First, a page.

Have you ever wondered how many people lived in England in the late 11th century? Well, William the Conqueror did, but mostly so that he could know how much land and money those people had. To figure...
A ‘Doom’ is a remarkable survival of a type of church decoration once common in the Middle Ages but largely destroyed during the iconoclastic excesses of the English Protestant Reformation during the...
What If a neutron star came barrelling toward Earth threatening the survival of mankind? With large scale planet evacuation our only hope, how could we create a massive spaceship – able to sustain a...
The Italian Renaissance artist Raffaello Sanzio, more famously known as Raphael, died in 1520 AD. In 1833, an anonymous skeleton was exhumed from its grave in Rome's Pantheon that was suspected of having belonged to the great artist.
More than a thousand years before the first European explorer reached Korea’s shores, the Persian Empire was writing love stories about Korean princesses. It’s a little-known story that could change the way we see our history.
Though it was disputed for many years, there is conclusive evidence that Neanderthals bred with modern humans (Homo sapiens). The first complete mapping of a Neanderthal genome took place about five years ago - supporting the human-Neanderthal hook-up and also showing that Neanderthal DNA in humans is a thing.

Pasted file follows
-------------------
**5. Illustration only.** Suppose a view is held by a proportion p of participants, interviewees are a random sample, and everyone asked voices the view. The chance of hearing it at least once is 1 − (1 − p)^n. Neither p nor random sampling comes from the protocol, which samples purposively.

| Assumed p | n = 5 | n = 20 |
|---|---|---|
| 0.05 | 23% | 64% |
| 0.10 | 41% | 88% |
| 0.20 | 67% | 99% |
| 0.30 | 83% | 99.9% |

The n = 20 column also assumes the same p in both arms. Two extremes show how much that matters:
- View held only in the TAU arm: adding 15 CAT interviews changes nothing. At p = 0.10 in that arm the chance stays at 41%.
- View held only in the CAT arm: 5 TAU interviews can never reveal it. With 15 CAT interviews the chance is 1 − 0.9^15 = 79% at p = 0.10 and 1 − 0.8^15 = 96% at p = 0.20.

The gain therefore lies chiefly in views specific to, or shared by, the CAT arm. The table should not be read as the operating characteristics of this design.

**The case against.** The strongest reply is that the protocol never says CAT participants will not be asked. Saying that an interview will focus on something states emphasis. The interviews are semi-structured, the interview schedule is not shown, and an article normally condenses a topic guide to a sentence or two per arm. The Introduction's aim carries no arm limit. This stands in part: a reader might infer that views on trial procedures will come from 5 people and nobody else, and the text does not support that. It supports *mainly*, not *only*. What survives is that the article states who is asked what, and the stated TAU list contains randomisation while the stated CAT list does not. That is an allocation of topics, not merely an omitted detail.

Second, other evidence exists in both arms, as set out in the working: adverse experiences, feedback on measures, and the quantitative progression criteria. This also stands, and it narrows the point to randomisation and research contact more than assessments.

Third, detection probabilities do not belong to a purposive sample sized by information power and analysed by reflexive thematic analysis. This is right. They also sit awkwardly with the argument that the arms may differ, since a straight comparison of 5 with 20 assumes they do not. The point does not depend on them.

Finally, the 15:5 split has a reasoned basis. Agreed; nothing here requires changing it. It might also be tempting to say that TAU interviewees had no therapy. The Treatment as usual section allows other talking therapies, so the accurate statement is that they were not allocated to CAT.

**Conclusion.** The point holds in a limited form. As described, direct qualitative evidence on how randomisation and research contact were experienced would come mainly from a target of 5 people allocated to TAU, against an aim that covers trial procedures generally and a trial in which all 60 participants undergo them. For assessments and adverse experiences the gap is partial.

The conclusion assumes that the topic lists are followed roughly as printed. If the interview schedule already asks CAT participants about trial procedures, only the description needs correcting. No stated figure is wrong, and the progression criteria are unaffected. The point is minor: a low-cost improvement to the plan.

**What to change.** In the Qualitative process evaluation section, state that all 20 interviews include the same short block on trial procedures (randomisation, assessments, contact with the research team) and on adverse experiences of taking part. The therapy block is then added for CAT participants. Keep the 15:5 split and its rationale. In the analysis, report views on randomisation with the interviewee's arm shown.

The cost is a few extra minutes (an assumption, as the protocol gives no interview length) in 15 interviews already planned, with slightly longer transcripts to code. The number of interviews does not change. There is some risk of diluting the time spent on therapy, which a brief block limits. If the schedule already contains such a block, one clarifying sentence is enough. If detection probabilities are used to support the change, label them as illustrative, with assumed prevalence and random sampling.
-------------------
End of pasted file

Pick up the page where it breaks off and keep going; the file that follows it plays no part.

Bob Brier is arguably the world's most famous Egyptologist. Professor at Long Island University in New York, where he has tenure, he teaches both philosophy and Egyptology. A popular host on Learning Channel's Great Egyptians series, he was the first person since ancient times to mummify a human in the ancient Egyptian style.
As science progresses and archaeologists are forging new positive relationships with developers around Irish heritage, more secrets from Ireland’s Viking past are coming to light, and they are not just found in burial grounds, unearthed dwellings, and old settlements; they can be found in the DNA of the modern-day Irish people.
At Ancient Origins, we believe that one of the most important fields of knowledge we can pursue as human beings is our beginnings. And while some people may seem content with the story as it stands, our view is that there exists countless mysteries, scientific anomalies and surprising artifacts that have yet to be discovered and explained.
The goal of Ancient Origins is to highlight recent archaeological discoveries, peer-reviewed academic research and evidence, as well as offering alternative viewpoints and explanations of science, archaeology, mythology, religion and history around the globe.
We’re the only Pop Archaeology site combining scientific research with out-of-the-box perspectives.
By bringing together top experts and authors, this archaeology website explores lost civilizations, examines sacred writings, tours ancient places, investigates ancient discoveries and questions mysterious happenings. Our open community is dedicated to digging into the origins of our species on planet earth, and question wherever the discoveries might take us. We seek to retell the story of our beginnings.